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The Lower Lake

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The wind blows the flowers like a curtain swaying in an autumn draft; the trees’ whistle matches the song of the blue heron as he flaps his vast, mystic wings over the soft ripples of the lower lake. The clear sky is sprinkled faintly by specks of evaporated lake water. A large mouth bass breaks the calm flat of the lake as it jumps into the air, catching its meal, and falling back into the water; its wake is smooth and ripples through the entire surface of the water. There are no sounds other than the families of birds singing to each other. Whip-poor-will, Whip-poor-will; the high pitched notes of the song birds echo through out the acres of wilderness.
Yellow and white daisies surround the bird house placed on the aged totem pole as a wall of protection; a blanket of warm security surrounding the potential life housed in the square box. The green tops of the cedar release their scent to the winds of the summer day; with each breath wind blows a sweet scent that fills the air with a sense of serenity.
The whole world seemed to have the volume turned down: the sound of cars, planes, and voices were nonexistent to any ear. At the lower lake the world is quiet; the sounds are not made by the Earth’s inhabitance, rather made by the beauty that is the world itself.

Even the distant buzzing of wasp wings doesn’t seem to crowd the sounds of nature. A plump bumblebee floats on the warm breeze and falls on the bud of a brilliantly yellow sunflower; its small legs scurry around the core, searching for the sweetest nectar.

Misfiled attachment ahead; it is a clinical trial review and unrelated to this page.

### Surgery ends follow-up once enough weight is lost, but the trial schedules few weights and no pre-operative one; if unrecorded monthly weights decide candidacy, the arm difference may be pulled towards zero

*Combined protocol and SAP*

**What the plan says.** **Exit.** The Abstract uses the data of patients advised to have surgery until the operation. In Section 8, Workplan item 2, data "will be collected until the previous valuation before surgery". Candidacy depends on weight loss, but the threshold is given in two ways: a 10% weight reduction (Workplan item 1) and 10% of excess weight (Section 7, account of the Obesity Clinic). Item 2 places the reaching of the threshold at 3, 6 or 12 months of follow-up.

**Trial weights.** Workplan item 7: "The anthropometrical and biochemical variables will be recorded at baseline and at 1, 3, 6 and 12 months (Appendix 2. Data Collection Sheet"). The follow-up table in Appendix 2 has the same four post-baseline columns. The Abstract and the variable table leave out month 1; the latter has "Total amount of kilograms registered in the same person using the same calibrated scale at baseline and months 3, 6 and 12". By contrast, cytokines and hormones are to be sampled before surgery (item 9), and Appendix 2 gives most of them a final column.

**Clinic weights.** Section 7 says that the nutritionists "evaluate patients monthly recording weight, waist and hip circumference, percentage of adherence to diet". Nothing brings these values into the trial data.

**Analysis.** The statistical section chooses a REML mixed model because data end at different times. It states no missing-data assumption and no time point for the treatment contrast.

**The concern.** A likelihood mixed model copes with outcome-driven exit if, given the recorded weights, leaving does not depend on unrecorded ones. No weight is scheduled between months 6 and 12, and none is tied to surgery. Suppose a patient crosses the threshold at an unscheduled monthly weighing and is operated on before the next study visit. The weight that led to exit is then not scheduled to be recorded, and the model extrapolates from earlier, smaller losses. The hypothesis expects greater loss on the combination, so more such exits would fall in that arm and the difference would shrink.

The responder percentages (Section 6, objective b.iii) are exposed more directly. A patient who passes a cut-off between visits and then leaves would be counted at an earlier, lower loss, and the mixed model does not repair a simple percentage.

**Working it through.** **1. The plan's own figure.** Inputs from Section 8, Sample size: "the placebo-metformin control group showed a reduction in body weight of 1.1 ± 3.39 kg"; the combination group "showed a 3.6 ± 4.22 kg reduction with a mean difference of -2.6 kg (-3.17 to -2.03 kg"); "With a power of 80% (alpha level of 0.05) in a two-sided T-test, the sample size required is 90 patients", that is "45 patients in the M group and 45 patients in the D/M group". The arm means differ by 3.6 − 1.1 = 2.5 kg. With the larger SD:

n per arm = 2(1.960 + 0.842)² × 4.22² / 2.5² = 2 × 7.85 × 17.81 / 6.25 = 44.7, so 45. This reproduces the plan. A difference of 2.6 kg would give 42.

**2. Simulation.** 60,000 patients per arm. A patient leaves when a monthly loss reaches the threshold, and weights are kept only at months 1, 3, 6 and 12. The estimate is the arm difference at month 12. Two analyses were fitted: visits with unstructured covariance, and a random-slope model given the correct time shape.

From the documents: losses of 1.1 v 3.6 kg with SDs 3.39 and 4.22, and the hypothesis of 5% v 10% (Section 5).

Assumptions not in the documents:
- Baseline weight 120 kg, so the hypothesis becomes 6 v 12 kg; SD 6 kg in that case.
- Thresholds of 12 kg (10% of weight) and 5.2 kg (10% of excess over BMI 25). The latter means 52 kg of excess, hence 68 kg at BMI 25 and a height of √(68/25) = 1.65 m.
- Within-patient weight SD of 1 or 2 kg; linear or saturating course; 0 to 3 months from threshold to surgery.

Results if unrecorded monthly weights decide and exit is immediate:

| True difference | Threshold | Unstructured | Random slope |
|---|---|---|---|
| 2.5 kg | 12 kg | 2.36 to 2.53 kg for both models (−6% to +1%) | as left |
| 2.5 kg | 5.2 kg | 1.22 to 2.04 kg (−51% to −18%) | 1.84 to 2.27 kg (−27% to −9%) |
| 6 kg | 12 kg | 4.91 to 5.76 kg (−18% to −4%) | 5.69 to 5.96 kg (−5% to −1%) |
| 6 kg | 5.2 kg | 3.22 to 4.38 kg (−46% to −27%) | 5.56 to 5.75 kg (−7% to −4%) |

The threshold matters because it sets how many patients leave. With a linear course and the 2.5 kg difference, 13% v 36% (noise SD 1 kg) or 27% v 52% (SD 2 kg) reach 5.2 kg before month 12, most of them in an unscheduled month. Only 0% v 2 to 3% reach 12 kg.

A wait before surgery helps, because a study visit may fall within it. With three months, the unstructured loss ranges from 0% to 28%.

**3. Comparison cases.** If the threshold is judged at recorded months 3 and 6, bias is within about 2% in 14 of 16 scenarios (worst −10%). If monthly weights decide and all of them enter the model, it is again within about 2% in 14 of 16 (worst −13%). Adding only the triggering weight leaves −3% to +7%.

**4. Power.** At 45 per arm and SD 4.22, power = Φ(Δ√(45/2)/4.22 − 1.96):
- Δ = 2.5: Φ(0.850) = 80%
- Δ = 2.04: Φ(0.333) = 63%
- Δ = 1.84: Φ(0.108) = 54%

The scratching sounds of claws on the aged wood fence are faint to the ear as the dust toned lizard scurries across the faded beams of the fence as if chasing a fellow lizard. The long blades of grass bend against the wind; sounds of crawling are seldom heard by the ears of folk here. A dark turtle shell, decorated with spirals of yellow and orange, inches along in the field, stopping occasionally to recharge its stamina; perhaps it might eat a blade or two, then continues its long journey to the brush near the rusted gate.
Even the human influence seemed to be ruled over by the serenity of nature. Moss covered the boat house as did the algae. The cabins paint was fading and the stones of the foundation were weathered and faded. The metal gate that once was a brilliant bright red now was rusted and faded. Human kind had no authority here. Here nature was God.





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